of birds or a couple of pairs, they probably don't need more humans in
the area. This is surely one case where birders can see that it is
better to err on the side of caution, and put aside personal desires
vis-a-vis their life lists.
And, as noted above, if you have the money to travel to Arkansas, there
might be better ways to spend it.
Dave Rintoul, Ph.D.
Currently on sabbatical leave at the University of Utah
Response to above by Mark Stackhouse
I agree completely with Dave's thoughts on this. Hopefully the
individual found does not represent a lone remnant individual like the
last female in the Singer tract in Louisiana in the 40's. We would all
like to see this bird return to a viable population that makes it
possible for birders of many generations to see. Certainly contributions
to the organizations mentioned may help. It has been mentioned as well
by those involved in the conservation efforts that the help of birders
in finding other areas that have also Ivory-billed Woodpeckers would be
most welcome. However, I would not want to heap guilt upon those birders
who wish to try and see this bird (please understand that for my part I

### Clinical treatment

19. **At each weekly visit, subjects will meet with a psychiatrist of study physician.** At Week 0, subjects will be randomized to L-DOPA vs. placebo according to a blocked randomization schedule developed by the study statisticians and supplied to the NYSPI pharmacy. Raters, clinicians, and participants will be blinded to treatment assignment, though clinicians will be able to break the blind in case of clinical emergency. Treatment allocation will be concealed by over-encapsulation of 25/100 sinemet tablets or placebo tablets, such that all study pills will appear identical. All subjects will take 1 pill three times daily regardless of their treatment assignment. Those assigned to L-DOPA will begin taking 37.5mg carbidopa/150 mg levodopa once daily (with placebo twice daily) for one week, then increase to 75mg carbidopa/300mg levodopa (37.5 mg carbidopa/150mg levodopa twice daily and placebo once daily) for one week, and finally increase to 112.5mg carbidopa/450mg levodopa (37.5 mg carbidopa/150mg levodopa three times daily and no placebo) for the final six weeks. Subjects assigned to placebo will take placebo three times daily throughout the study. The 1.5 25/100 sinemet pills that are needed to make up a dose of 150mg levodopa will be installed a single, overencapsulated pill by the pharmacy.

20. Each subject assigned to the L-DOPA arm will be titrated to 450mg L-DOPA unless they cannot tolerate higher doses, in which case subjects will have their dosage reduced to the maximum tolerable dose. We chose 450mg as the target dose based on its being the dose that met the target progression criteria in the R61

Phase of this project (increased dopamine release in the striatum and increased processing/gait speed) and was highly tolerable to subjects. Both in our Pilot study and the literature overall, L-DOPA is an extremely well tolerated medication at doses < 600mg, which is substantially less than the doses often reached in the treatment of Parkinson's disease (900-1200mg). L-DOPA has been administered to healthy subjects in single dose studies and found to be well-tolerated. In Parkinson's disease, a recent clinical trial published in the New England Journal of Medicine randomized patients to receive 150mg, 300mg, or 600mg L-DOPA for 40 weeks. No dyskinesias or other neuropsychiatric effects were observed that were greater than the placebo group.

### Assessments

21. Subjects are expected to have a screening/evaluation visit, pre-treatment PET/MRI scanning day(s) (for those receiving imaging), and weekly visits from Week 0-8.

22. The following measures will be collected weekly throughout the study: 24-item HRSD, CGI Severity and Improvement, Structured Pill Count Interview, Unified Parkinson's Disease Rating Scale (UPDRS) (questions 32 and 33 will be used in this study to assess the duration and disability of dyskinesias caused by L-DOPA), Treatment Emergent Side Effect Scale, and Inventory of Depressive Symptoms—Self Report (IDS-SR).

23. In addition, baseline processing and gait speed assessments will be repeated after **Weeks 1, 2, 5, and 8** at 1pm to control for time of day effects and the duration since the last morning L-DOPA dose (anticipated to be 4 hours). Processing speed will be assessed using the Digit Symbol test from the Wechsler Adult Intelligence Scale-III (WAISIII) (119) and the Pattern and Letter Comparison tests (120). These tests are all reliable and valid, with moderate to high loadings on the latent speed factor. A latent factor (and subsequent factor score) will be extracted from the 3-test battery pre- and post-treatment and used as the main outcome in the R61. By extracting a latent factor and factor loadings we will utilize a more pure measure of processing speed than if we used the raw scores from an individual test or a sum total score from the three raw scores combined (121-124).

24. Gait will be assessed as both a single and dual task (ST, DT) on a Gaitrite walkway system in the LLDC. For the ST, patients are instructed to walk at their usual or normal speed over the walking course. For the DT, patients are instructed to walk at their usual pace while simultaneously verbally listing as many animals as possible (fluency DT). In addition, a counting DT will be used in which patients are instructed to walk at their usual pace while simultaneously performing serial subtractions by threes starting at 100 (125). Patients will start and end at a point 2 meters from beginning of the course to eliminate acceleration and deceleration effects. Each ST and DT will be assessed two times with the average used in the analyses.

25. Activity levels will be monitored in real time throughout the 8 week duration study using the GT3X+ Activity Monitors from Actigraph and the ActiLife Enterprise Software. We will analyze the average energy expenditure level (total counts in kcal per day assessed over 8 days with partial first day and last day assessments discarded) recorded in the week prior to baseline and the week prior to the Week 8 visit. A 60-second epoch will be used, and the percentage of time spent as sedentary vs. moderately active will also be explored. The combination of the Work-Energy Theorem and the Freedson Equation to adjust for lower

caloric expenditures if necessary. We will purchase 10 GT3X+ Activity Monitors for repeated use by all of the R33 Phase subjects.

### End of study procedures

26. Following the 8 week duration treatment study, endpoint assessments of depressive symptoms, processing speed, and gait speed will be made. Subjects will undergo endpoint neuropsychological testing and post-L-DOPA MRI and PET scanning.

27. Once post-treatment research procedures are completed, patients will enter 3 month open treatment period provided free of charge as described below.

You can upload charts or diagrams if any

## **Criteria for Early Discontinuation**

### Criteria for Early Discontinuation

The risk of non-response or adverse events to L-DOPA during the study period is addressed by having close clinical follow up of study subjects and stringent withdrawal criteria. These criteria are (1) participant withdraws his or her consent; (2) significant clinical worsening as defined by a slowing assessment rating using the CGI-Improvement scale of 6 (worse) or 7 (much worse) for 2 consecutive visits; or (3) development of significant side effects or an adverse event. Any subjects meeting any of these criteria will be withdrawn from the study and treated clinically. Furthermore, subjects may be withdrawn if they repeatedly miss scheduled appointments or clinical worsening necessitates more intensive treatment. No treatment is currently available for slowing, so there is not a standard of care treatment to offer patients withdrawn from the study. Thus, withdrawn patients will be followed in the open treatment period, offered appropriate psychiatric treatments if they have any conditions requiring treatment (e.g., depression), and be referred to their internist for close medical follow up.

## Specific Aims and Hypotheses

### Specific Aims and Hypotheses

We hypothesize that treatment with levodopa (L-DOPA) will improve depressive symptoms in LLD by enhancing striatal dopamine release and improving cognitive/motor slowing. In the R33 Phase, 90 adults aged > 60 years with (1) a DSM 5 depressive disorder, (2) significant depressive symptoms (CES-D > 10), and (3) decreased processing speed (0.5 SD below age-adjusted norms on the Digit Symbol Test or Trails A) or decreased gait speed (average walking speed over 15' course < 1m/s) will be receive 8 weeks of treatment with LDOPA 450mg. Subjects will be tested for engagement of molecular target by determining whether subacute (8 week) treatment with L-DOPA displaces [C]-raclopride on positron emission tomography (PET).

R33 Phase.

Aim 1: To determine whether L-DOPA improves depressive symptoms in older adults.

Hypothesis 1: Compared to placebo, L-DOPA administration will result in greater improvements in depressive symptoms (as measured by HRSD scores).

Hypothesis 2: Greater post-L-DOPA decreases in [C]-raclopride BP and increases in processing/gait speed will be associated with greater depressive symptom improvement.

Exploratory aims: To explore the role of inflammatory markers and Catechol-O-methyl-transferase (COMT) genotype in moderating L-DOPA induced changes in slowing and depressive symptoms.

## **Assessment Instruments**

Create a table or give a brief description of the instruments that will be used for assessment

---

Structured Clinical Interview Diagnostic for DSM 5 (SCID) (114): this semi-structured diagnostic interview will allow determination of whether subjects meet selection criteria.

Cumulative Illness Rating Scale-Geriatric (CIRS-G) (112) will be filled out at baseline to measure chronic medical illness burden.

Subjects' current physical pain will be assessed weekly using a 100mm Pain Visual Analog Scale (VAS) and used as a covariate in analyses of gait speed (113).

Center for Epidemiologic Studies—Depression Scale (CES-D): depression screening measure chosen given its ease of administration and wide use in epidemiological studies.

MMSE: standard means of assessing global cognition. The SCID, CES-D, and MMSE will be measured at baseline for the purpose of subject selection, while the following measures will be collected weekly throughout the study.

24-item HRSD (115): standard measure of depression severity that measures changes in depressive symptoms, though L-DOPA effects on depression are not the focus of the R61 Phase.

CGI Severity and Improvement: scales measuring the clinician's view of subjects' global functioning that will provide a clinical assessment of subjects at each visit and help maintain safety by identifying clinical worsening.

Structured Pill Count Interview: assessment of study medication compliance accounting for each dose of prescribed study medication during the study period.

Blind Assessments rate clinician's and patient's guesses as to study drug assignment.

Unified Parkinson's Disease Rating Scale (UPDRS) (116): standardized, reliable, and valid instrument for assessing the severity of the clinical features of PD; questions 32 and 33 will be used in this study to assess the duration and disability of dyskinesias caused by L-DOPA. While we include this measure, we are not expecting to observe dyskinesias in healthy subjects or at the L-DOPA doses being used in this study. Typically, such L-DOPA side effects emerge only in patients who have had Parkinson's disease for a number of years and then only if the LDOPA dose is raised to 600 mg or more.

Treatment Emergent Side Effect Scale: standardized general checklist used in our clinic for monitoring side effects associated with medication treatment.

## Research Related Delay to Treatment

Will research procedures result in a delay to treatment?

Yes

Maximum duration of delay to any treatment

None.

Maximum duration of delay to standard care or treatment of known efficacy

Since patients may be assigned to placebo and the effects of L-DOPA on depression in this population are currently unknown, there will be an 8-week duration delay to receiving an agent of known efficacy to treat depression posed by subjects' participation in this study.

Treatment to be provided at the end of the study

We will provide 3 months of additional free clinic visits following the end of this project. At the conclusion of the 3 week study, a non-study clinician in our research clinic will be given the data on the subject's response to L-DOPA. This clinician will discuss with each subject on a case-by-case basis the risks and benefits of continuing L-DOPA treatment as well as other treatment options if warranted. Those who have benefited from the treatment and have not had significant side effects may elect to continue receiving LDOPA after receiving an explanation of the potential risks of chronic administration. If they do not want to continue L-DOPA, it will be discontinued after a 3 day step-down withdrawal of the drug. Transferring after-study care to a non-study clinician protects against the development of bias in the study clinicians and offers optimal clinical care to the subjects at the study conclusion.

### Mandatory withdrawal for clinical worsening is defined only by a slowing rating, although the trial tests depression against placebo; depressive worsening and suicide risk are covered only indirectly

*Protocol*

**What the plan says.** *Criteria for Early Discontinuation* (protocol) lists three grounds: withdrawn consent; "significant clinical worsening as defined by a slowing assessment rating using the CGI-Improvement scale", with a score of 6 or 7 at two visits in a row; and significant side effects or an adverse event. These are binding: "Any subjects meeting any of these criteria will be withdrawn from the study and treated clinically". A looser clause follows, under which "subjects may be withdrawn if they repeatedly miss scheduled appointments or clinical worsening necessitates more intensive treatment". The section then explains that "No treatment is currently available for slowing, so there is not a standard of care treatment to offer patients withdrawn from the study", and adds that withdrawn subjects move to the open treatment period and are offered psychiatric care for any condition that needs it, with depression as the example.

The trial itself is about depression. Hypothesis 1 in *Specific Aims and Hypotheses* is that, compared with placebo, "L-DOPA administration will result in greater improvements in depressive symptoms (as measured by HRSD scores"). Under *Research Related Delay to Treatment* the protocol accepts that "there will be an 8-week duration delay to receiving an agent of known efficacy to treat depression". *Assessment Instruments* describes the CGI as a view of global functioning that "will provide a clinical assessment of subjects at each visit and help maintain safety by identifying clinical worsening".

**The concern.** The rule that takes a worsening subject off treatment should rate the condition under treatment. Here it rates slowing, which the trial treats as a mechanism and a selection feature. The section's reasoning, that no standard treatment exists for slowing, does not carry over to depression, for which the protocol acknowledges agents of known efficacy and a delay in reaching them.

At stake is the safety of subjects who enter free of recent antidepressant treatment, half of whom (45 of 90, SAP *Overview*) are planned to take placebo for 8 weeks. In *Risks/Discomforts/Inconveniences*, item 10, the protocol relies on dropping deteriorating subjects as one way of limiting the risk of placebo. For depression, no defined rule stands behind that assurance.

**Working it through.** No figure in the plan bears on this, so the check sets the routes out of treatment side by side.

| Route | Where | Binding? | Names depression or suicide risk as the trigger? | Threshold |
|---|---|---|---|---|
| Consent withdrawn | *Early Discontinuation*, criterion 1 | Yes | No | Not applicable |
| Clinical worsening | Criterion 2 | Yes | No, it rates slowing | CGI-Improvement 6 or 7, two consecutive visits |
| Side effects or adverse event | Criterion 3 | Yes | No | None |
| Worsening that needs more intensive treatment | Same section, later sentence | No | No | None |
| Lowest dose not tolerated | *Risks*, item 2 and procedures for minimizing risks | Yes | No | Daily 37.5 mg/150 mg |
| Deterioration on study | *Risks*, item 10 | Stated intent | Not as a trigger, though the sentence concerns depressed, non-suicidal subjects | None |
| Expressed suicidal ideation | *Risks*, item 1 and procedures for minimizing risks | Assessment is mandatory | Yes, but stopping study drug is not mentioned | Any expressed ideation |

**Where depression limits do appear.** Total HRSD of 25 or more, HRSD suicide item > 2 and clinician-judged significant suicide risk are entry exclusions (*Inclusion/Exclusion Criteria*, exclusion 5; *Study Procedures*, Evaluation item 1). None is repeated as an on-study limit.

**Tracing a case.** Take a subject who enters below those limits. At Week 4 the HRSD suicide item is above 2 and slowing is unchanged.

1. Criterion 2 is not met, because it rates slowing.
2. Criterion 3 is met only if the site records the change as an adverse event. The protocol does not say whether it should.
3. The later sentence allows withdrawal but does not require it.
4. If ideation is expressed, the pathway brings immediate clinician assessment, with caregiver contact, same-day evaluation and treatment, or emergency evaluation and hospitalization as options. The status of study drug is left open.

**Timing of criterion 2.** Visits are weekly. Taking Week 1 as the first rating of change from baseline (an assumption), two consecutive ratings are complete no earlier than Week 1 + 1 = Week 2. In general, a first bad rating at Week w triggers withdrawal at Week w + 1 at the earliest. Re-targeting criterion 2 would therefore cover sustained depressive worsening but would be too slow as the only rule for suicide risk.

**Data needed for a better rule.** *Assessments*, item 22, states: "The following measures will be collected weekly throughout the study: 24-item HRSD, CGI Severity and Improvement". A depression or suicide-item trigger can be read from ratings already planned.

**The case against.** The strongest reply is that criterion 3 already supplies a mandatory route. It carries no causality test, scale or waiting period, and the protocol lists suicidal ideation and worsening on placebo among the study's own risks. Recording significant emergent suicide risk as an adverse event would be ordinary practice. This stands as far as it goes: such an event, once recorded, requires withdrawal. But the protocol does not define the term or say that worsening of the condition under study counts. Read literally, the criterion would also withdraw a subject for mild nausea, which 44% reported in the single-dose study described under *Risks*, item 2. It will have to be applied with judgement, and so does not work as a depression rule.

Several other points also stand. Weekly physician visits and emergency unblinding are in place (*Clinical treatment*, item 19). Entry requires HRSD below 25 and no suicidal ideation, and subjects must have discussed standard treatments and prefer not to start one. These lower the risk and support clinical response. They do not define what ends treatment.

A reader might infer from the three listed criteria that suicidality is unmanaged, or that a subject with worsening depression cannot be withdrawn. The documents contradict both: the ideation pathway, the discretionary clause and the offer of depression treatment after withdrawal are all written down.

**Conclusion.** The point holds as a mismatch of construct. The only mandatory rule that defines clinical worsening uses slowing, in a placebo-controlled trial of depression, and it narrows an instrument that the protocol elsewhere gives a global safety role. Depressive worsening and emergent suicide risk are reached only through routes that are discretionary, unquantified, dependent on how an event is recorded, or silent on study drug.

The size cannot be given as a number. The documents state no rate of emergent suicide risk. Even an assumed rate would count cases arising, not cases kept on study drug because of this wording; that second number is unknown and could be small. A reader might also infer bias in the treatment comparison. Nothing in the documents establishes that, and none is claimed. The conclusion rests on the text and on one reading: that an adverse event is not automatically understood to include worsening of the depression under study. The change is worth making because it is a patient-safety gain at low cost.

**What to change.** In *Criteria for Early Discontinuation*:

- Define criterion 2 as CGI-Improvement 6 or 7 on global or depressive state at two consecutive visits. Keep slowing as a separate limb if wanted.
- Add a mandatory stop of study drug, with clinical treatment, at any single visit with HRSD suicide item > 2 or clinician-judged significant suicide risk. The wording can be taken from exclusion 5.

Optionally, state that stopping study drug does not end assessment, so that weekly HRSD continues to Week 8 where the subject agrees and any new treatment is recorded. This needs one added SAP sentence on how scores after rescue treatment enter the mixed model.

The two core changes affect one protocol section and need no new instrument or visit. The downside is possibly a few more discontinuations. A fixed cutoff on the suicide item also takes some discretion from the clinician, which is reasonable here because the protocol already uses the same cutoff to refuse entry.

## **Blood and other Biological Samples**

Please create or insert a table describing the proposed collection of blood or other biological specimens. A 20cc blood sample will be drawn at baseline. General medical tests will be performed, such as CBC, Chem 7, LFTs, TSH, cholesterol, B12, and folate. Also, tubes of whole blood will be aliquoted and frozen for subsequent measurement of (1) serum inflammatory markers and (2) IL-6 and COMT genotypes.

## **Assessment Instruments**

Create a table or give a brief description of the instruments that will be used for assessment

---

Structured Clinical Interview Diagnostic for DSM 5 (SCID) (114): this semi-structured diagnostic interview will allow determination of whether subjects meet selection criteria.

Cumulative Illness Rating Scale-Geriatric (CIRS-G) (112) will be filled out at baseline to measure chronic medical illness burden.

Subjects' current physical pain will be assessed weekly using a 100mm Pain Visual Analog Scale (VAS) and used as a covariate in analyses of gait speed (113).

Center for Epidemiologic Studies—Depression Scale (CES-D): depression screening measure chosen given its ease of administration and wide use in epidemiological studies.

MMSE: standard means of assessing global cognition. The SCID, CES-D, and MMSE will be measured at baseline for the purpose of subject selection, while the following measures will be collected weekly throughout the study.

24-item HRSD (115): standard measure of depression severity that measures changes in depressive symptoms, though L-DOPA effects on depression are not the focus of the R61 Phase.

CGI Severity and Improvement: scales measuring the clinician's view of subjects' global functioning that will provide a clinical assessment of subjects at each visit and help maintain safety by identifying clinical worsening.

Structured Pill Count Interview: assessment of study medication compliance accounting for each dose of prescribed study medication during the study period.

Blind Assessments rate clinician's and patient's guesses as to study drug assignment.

don't plan on going), as long as they
obey the rules laid out by the management team and observe the highest
standards of birding ethics. If you look at the map and read the
management restrictions, you can see that there has been considerable
thought put into how to make the area available to birders who want to
try for the bird (while also being frank about how slim the chances are
of seeing one) without compromising the survival of the species.
One element in the conservation effort that has been ignored in the
discussions I've seen so far is the role of the local people. The
conservation of this species will not be accomplished through the
efforts of the government agencies and conservation organizations alone.
There are people living there, who make their living from the land,
often with practices that conflict with the goal of ensuring the
survival of this species. After all, that is why the bird was pushed to
the brink of extinction in the first place. The local people will be
asked to make very real sacrifices to save this bird. They will be asked
to sell their land, reforest land they currently farm, allow flooding in
places where it is now controlled, and accept new restrictions on the
use of public lands they used to enjoy freely. All this may come with no
tangible benefit to them. There is a very real chance that what now
appears to be some local pride over the finding of this bird could
quickly change to resentment. Without the continued cooperation of the
locals in the conservation efforts, these efforts will fail. We see much
the same situation right here in Utah with the Gunnison Sage-Grouse in
San Juan County, where conservation efforts are hampered by indifference
and antipathy of the local landowners.
The economic boost that responsible birding tourism can bring to the
area would go a long way to ensure that the local people stay firmly
behind the efforts to save the Ivory-billed Woodpecker. If all birders
stay away, what then?
If you have other information
to add to this "on-going" feature article, please send it to the